The university never wants to be stagnant, which has led to the recent creation of gifts with self-limiting mechanisms. The Brady-Johnson endowment for Grand Strategy, for instance, is wasting, meaning that it will draw down to zero over approximately 17 years. Because of budgeting, though, the fund will likely last for 24, according to Kennedy’s estimates.

    By the time that endowment expires, Kennedy says, Brady, Johnson, Gaddis and himself will most likely be “pushing up daisies.” And, as Gaddis says, “it’s healthy for a program to reconsider itself every few years.”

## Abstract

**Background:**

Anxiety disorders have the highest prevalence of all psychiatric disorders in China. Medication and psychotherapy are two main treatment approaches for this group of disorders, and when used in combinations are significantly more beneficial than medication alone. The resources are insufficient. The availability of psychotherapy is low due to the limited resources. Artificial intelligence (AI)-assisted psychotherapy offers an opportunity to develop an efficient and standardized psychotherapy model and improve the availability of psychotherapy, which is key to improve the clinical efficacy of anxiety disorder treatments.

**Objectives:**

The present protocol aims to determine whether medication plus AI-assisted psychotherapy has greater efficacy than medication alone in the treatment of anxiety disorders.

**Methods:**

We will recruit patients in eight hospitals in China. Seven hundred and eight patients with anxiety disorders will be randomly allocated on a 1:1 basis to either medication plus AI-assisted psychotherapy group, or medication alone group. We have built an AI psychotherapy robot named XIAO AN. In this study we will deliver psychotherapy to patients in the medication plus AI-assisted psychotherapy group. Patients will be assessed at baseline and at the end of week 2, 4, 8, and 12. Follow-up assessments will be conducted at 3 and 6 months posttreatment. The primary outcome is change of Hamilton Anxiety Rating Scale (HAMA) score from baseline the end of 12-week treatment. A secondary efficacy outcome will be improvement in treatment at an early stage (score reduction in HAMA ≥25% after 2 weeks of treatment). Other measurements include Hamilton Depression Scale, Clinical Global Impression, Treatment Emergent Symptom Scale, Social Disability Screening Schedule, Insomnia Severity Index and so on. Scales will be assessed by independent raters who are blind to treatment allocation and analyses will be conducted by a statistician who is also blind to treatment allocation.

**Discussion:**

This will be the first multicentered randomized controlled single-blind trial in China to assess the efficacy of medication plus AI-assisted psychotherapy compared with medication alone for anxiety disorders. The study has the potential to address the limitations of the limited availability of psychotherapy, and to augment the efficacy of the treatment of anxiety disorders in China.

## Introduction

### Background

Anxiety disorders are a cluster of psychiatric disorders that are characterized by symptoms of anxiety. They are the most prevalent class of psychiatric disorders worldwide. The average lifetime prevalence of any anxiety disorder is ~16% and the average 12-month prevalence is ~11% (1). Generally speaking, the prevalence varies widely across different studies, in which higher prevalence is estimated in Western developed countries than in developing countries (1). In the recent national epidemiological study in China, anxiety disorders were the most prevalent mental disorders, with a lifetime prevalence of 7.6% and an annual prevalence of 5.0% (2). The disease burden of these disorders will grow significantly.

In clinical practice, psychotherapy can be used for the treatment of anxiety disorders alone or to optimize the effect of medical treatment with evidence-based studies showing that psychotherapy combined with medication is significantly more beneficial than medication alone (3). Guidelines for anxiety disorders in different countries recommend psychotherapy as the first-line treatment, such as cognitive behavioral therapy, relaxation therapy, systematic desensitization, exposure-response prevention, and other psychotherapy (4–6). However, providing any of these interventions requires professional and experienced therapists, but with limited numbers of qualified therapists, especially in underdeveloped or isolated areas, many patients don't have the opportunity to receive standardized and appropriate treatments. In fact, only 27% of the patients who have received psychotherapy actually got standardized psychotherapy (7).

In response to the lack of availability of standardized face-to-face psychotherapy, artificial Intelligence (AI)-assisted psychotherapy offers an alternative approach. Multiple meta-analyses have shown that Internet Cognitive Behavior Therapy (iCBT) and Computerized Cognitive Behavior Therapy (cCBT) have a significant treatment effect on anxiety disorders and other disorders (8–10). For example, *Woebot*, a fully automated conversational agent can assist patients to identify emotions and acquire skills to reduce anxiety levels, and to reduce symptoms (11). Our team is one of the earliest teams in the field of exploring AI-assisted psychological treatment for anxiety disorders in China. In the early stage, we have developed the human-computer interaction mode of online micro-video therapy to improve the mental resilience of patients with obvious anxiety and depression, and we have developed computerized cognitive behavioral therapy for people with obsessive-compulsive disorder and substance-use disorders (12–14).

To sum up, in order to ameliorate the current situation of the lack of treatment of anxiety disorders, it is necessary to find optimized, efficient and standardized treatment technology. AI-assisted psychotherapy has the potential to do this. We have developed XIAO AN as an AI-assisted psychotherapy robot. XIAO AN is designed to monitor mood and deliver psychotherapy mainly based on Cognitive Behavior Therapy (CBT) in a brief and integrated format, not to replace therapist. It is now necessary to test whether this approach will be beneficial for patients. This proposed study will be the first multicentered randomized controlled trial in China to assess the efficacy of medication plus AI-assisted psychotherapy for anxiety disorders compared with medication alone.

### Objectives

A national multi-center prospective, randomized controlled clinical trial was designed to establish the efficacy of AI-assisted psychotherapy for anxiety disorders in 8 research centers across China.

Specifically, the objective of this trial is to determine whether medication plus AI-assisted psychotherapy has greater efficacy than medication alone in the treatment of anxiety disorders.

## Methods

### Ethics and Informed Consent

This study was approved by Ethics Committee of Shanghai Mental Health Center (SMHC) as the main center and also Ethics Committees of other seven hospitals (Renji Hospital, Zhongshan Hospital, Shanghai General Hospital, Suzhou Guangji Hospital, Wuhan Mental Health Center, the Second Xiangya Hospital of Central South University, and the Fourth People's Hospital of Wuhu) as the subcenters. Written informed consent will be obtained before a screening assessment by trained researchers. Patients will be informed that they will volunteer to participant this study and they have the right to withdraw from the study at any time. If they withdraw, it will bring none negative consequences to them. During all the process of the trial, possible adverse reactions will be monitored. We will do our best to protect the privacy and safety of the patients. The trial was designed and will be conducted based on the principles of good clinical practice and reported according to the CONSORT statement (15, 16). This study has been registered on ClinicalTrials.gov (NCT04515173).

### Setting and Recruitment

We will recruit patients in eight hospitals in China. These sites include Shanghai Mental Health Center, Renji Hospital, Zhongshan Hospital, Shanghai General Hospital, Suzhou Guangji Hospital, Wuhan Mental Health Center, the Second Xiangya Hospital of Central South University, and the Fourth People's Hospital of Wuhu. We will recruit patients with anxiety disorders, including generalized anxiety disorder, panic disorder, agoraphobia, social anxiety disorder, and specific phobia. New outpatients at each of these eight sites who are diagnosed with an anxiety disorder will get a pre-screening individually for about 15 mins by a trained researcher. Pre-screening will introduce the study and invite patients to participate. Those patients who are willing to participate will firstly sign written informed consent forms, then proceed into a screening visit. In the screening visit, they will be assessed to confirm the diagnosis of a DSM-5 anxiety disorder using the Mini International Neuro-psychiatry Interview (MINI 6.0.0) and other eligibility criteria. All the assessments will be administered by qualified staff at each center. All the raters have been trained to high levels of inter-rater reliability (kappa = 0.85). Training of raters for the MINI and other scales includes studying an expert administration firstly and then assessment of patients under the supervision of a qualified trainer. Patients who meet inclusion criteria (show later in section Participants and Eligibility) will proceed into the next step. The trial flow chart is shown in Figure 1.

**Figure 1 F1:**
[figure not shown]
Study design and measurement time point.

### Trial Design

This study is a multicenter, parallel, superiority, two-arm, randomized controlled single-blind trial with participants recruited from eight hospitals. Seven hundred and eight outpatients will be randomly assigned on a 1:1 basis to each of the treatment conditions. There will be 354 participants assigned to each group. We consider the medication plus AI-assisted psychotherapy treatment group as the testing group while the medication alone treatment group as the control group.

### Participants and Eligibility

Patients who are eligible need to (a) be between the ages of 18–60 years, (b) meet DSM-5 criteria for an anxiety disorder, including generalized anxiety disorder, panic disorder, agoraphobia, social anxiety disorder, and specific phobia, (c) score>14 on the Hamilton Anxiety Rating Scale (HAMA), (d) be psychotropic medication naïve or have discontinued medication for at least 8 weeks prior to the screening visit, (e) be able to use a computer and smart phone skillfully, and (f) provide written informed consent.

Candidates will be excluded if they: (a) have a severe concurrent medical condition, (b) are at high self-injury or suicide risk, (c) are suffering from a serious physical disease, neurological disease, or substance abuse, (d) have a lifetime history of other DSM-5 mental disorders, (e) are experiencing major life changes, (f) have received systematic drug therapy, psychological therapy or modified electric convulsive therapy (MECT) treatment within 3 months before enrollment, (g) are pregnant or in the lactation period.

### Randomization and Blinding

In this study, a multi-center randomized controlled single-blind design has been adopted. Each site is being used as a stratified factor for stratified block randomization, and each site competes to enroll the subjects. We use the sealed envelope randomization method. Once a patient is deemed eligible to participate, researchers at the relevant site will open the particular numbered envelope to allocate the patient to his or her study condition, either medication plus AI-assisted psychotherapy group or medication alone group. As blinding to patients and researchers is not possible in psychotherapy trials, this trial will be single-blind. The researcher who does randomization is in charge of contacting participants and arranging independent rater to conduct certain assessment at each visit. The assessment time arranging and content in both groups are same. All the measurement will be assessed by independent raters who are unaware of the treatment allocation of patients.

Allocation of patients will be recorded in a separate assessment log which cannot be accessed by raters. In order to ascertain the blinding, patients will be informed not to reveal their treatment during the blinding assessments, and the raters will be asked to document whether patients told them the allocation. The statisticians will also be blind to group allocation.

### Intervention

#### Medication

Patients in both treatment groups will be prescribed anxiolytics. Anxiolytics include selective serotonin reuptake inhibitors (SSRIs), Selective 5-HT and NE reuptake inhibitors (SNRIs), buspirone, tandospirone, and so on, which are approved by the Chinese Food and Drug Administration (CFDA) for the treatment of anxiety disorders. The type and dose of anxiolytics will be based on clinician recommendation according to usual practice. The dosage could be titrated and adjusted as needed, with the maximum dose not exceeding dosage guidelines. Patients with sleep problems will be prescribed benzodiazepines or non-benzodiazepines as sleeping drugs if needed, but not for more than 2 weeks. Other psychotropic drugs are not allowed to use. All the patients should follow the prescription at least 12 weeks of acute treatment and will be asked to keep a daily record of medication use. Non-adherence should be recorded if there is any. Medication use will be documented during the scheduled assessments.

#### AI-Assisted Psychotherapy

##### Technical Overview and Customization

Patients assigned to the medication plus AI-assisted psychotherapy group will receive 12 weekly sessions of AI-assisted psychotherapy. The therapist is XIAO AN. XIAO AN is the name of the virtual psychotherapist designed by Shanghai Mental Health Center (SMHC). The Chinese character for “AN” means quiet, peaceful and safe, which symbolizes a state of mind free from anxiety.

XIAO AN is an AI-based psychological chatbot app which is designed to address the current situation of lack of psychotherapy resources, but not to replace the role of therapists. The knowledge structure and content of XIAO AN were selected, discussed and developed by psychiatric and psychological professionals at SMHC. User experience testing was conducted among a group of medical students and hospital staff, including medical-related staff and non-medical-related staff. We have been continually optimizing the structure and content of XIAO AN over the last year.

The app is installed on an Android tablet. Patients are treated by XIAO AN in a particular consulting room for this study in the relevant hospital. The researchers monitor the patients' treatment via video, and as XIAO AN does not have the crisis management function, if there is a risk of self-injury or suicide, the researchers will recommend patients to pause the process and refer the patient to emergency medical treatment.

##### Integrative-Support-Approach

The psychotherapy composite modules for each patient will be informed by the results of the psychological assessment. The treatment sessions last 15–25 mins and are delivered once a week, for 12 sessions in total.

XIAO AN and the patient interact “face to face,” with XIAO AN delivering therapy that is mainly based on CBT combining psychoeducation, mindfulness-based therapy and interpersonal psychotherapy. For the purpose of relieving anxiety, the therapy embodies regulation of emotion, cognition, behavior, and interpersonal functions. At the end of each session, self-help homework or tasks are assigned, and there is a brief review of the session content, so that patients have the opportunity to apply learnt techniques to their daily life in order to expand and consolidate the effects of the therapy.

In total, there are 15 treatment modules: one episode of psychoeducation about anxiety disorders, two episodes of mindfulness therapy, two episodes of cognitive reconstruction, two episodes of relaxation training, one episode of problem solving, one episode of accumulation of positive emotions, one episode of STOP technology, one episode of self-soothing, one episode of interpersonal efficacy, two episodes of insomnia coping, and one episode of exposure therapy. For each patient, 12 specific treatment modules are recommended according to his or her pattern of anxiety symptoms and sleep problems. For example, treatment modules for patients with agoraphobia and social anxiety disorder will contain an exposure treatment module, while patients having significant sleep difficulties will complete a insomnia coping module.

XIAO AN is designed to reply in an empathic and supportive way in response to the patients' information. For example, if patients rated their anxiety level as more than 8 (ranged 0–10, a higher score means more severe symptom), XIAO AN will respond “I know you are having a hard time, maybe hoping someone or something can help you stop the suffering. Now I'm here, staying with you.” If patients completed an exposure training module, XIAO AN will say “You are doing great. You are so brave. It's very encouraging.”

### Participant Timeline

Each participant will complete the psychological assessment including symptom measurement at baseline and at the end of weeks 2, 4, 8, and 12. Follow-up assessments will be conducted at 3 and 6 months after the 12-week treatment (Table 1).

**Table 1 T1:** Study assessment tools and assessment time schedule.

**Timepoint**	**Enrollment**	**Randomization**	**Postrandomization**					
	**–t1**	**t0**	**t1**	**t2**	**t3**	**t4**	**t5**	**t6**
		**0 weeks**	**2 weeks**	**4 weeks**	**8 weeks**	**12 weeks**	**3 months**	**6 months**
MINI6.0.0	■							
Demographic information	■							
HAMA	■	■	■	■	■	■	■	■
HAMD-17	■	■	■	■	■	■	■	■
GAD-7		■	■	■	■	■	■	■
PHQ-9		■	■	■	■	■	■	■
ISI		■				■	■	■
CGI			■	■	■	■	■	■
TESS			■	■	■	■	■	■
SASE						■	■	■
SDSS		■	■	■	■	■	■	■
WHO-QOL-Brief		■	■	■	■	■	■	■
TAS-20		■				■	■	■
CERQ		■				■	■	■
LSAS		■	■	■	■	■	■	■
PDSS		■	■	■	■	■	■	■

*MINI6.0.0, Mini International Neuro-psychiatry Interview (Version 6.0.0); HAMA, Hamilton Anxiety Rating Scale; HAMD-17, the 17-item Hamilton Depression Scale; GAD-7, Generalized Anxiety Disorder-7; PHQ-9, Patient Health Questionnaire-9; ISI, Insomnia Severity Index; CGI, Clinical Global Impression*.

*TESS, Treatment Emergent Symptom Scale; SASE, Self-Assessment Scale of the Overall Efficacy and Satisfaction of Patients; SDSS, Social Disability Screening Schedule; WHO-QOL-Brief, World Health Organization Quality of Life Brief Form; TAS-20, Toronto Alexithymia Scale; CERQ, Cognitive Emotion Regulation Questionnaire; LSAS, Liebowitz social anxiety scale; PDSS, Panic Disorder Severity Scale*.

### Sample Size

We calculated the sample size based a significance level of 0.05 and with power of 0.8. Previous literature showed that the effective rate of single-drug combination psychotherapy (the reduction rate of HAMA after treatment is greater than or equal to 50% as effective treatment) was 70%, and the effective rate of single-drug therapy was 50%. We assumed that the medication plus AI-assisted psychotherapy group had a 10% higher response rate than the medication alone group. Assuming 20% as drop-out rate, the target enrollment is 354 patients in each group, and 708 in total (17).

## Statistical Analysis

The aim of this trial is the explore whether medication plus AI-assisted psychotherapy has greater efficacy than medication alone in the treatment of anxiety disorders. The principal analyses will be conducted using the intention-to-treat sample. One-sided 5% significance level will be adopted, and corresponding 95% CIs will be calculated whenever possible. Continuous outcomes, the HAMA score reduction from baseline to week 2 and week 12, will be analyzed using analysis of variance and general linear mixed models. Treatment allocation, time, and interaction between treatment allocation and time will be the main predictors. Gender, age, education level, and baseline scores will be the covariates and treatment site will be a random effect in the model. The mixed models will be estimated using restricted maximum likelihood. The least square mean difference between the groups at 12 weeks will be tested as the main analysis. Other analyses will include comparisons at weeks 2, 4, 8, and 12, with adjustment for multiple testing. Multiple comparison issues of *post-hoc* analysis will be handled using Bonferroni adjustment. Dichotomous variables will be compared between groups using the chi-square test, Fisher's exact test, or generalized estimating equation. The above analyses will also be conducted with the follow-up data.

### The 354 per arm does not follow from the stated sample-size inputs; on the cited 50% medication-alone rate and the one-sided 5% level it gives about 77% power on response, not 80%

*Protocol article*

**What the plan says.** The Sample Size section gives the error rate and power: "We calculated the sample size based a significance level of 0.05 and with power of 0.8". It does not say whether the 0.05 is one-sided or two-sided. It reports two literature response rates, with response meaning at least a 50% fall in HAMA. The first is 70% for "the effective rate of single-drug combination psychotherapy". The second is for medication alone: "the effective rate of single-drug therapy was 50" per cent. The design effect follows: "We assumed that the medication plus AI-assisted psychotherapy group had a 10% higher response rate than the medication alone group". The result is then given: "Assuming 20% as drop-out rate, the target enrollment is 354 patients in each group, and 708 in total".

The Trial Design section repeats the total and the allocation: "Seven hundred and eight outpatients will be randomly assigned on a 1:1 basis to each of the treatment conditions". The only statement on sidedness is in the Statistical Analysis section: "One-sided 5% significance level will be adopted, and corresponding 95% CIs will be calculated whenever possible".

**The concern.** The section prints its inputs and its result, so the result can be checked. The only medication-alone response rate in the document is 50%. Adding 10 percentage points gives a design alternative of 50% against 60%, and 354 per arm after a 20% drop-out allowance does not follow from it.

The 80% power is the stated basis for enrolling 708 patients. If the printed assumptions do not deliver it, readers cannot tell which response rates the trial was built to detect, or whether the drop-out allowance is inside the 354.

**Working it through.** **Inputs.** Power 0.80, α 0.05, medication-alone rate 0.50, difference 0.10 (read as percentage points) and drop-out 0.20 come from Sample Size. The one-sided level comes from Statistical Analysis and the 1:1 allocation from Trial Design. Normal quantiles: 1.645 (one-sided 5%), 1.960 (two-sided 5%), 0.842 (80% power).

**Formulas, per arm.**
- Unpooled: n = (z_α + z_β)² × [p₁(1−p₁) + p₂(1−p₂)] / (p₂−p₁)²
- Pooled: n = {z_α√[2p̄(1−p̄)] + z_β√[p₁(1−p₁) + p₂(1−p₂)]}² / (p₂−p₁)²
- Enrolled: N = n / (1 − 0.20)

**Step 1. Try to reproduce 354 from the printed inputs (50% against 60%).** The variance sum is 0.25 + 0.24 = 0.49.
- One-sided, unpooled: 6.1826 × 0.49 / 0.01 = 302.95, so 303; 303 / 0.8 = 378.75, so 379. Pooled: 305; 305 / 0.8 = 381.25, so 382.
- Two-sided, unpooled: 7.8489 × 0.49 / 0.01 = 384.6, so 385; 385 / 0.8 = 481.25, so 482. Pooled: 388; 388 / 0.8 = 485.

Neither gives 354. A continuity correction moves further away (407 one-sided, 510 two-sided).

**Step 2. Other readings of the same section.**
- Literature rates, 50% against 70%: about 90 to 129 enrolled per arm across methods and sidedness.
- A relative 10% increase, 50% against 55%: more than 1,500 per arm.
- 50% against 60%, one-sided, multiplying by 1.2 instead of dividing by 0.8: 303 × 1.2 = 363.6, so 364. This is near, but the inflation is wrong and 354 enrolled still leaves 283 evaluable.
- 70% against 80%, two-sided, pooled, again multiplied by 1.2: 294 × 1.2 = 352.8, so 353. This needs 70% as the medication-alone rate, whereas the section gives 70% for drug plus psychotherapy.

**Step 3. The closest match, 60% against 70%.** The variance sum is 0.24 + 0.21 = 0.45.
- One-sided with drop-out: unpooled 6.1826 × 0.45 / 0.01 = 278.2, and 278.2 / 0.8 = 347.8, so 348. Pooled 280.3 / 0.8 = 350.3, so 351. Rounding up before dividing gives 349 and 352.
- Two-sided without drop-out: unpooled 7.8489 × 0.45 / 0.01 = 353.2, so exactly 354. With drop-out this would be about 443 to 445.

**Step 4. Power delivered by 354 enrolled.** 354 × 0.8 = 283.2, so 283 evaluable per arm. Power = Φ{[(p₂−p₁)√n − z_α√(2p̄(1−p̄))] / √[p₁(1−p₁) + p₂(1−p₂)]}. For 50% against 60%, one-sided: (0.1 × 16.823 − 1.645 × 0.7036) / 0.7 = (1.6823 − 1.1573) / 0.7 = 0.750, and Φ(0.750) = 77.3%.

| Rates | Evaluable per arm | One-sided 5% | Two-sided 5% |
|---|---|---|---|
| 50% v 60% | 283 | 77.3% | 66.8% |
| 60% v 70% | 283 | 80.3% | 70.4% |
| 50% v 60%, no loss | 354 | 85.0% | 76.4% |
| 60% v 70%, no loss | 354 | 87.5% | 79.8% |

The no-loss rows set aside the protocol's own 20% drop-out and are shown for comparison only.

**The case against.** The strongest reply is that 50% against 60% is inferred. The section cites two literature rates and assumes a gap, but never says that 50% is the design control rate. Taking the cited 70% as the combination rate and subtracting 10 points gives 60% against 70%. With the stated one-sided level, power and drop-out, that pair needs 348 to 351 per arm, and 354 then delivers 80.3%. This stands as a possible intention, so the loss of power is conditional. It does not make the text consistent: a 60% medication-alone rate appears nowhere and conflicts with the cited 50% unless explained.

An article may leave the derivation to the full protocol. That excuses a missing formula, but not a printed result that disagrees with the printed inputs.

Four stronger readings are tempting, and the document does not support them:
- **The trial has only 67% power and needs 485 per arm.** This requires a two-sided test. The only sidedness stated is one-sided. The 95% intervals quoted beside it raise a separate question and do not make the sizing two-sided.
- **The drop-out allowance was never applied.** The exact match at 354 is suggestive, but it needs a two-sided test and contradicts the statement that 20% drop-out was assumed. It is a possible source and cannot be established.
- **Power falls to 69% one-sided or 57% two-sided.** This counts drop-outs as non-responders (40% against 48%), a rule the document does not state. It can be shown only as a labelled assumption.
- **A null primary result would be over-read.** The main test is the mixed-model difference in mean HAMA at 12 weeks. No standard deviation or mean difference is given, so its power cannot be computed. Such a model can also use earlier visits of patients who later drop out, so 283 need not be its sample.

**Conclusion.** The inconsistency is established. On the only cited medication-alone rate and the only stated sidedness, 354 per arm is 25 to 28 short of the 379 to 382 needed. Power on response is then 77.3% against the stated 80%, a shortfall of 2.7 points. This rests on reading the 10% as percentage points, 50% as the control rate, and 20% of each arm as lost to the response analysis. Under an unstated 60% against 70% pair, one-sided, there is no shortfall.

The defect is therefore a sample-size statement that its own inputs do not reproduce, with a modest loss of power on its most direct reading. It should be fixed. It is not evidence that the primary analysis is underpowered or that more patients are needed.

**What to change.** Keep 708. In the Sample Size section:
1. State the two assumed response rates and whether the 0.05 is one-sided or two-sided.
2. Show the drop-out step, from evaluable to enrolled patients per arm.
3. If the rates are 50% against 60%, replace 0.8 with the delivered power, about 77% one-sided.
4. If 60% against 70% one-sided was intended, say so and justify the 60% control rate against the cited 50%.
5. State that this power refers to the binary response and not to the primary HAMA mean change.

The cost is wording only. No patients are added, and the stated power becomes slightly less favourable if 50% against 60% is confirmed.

By planning this way, the University won’t have to figure out what to do with an irrelevant gift 100 years from now, because the money will have long been spent. But the question of what is relevant sets off heated debate among Yale faculty.

    Despite Levin’s 2000 commitment to invest $1 billion in Yale’s sciences, a large number of the science faculty feel ignored by the development process. Sidney Altman, a Nobel-prize laureate in Chemistry and former dean of Yale College, bemoaned the lack of attention his field receives from donors.

    “Nobody’s raised any money for us for a long long time,” said Altman. He called the situation “hopeless” and believes that Salovey’s presidency will make no difference.

    In an email to the University Monday, Polak announced plans to build a new biology building. But, the email said, he did not expect it to be gift-funded, which means the university must borrow to complete the project.